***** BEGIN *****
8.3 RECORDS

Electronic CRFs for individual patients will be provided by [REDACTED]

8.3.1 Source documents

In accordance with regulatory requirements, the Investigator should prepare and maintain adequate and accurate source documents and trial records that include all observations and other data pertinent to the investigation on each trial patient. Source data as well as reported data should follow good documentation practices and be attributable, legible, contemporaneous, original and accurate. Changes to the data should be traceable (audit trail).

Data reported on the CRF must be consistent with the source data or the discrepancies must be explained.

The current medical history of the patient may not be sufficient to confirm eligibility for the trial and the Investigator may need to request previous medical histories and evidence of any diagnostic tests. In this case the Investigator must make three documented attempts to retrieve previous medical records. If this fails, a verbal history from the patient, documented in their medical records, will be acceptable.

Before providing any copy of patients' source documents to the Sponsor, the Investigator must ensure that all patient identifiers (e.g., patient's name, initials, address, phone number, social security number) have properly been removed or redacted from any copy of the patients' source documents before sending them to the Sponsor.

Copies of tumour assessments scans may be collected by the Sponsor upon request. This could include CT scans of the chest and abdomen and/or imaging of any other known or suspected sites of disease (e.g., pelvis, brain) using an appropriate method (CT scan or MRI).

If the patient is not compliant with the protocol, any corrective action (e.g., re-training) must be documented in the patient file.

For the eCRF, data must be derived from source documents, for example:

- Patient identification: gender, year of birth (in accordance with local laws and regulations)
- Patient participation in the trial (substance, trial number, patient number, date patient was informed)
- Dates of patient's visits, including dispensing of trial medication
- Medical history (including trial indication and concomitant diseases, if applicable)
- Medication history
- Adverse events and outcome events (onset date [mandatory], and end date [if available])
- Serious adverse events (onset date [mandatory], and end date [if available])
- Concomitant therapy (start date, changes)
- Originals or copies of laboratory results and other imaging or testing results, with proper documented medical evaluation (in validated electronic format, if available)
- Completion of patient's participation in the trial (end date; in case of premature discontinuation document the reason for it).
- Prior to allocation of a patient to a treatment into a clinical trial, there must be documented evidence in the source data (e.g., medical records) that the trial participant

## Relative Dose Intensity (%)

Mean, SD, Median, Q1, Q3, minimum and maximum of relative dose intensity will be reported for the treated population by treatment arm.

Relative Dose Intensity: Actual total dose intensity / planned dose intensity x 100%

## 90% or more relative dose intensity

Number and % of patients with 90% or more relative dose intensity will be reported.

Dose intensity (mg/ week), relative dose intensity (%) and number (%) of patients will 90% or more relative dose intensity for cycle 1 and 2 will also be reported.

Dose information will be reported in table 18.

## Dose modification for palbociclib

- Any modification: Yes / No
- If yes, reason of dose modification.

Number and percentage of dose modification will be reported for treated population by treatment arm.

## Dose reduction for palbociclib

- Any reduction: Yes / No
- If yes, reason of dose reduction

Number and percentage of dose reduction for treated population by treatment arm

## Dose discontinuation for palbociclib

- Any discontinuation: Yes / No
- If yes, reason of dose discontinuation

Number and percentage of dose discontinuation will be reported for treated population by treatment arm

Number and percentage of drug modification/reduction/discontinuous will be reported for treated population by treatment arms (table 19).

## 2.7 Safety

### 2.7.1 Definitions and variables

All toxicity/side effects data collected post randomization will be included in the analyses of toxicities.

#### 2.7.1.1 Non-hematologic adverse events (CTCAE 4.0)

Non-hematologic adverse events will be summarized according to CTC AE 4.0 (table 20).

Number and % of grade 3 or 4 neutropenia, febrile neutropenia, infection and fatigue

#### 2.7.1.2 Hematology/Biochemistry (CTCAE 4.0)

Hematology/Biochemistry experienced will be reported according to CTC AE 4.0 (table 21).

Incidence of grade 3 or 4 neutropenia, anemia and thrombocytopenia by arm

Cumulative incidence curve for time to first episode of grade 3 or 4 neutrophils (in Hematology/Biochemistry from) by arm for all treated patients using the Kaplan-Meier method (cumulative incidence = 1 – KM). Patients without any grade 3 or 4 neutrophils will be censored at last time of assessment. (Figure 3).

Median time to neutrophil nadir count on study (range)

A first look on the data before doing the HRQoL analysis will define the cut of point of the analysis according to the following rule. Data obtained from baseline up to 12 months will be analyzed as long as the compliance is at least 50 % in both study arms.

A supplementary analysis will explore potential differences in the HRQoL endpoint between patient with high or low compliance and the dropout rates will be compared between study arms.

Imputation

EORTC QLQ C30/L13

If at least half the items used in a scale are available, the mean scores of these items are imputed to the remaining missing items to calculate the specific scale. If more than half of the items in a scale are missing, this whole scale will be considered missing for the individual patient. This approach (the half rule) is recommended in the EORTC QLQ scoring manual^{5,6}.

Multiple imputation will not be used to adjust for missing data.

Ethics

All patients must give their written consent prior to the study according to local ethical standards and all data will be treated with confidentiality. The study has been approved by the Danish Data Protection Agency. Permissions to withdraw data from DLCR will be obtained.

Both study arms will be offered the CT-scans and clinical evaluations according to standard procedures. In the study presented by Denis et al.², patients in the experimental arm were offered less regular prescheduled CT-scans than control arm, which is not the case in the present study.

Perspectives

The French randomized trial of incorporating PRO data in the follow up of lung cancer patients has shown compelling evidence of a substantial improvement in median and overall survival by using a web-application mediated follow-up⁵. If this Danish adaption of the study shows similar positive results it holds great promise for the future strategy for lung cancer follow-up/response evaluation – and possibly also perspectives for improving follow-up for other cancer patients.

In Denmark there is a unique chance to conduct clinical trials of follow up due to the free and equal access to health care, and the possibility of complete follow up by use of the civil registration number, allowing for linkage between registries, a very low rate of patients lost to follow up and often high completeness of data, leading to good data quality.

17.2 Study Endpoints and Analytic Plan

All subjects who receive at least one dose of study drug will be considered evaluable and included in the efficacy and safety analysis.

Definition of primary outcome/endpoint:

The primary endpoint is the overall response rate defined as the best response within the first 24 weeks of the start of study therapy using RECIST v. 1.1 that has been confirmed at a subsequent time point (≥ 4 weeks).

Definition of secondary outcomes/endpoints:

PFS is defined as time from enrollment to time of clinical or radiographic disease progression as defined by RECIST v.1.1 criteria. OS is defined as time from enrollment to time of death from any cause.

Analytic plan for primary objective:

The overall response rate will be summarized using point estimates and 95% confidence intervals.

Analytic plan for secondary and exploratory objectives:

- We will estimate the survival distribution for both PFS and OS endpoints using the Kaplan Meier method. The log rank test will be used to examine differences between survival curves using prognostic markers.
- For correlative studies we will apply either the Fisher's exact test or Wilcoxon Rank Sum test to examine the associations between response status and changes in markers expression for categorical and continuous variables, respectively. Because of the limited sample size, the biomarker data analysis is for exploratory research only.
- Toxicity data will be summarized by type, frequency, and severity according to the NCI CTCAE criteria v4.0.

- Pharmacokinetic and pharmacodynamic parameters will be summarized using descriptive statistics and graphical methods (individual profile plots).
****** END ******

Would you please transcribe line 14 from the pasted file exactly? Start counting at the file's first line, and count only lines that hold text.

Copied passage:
- Medical history (including trial indication and concomitant diseases, if applicable)